When their children are conceived, each child can receive either two dangly alleles, one dangly and one attached allele, or two attached alleles. It’s completely random. In a huge population, you’d expect twenty-five percent of the offspring to get two dangly alleles, fifty percent to get one of each, and twenty-five percent to get two attached alleles. But in very small populations, the laws of probability don’t necessarily apply like you think they should. It’s entirely possible that every single child could receive only dangly alleles, and the attached allele would completely disappear from the population after the parents croak.

Genetic drift becomes less important in large populations, but it can play a huge role in the future evolution of a species if that species is ever reduced to a dangerously low population. Just one more reason to be concerned about the conservation of threatened species. But I digress.

What is gene flow? Gene flow happens when separate populations of an organism are able to exchange genes. If the populations were completely isolated, genetic differences would accumulate over time until they became separate species, no longer able to interbreed even if they were re-introduced to each other. But if genes can move from one place to the other, the separate populations might be prevented from evolving into distinct species.

Imagine bird populations living on opposite sides of a mountain range. Their environments are remarkably different; one lives in a lush, semi-tropical jungle that is constantly nourished by rain; the other lives in an arid rainshadow desert. Faced with very different challenges, they may start to evolve apart – to form distinct species. But if there are mountain passes low enough to allow the birds to mingle, their interbreeding might keep the genomes from diverging enough to form different species. In a way, gene flow can hinder the formation of new species (although it still serves as an agent of evolution because it allows allele frequencies in a population to change constantly. Remember: evolution is not just about one species changing into another, although…)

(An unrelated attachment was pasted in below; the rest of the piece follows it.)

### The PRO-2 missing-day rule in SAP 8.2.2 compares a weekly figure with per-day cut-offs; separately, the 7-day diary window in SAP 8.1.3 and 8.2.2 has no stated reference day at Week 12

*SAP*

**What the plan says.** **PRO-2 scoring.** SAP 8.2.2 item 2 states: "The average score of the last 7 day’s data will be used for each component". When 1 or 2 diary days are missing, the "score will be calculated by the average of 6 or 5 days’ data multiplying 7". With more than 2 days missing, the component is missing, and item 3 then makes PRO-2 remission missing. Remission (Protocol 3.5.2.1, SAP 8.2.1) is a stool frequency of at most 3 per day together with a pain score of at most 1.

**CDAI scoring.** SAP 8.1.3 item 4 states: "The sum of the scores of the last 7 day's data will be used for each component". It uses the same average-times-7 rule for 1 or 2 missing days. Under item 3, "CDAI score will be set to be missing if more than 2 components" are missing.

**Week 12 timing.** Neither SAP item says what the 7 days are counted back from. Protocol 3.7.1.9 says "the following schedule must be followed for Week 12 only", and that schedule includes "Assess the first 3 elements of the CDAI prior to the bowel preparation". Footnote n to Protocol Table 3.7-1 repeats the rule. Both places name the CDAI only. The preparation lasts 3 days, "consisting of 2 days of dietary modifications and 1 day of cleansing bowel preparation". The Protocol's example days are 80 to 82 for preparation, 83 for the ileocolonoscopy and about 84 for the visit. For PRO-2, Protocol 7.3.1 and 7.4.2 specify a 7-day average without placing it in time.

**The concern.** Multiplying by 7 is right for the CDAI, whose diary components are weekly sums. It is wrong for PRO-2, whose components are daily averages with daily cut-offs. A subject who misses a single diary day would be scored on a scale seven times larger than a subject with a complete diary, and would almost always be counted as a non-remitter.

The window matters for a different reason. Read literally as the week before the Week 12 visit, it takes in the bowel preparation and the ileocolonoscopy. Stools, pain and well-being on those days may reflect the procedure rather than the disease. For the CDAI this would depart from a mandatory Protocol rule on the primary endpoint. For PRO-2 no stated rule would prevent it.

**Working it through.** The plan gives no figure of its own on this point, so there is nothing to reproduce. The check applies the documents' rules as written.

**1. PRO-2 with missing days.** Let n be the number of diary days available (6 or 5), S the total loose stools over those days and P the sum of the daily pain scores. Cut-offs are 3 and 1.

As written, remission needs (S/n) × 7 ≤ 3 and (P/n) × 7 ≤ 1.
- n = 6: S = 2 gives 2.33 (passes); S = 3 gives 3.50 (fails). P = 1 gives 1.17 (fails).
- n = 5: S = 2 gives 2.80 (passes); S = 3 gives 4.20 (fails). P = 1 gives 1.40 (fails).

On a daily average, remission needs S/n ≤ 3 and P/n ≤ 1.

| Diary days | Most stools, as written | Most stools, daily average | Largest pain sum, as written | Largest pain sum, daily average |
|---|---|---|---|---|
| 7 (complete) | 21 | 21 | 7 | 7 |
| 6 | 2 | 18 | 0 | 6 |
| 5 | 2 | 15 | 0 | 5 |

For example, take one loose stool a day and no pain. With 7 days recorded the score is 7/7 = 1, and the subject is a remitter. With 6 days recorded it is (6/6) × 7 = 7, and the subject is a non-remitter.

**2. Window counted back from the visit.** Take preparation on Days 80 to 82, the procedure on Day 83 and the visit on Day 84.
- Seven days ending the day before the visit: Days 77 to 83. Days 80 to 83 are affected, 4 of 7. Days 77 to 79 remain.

What is speciation? Speciation is simply the formation of new species. The traditional definition of a species is a group of organisms that is incapable of breeding with another species to produce viable, fertile offspring. Of course there are a lot of gray area surrounding that definition where ligers and camas lurk. Nature so seldom conforms to our need for rigid definitions.

In any case, new species can form whenever populations of the old species are separated and prevented from sharing genes. Over time their genes diverge and their traits change. Over millions or billions of years, little differences become big differences. Entirely new groups of organisms arise to fill in every nook and cranny of habitable space on Earth. Four billion years later, you have an incredible diversity of life brought about by the fact that genes can change and survival is a constant struggle.

So yeah…all of these things are related to evolution. I can’t imagine why anybody would suggest otherwise, unless they were backed into a corner by mountains of evidence but still could not bring themselves to admit that evolution is real.


3 thoughts on “Creationist Meme Week, Part 1: What Is Evolution? (TL;DR Version)

  1. Pingback: Creationism Drinking Game | stupidbadmemes

    • I disagree, and since you’ve provided absolutely nothing to explain why it’s misinformed, I see no reason to change my opinion. Thanks for commenting, though.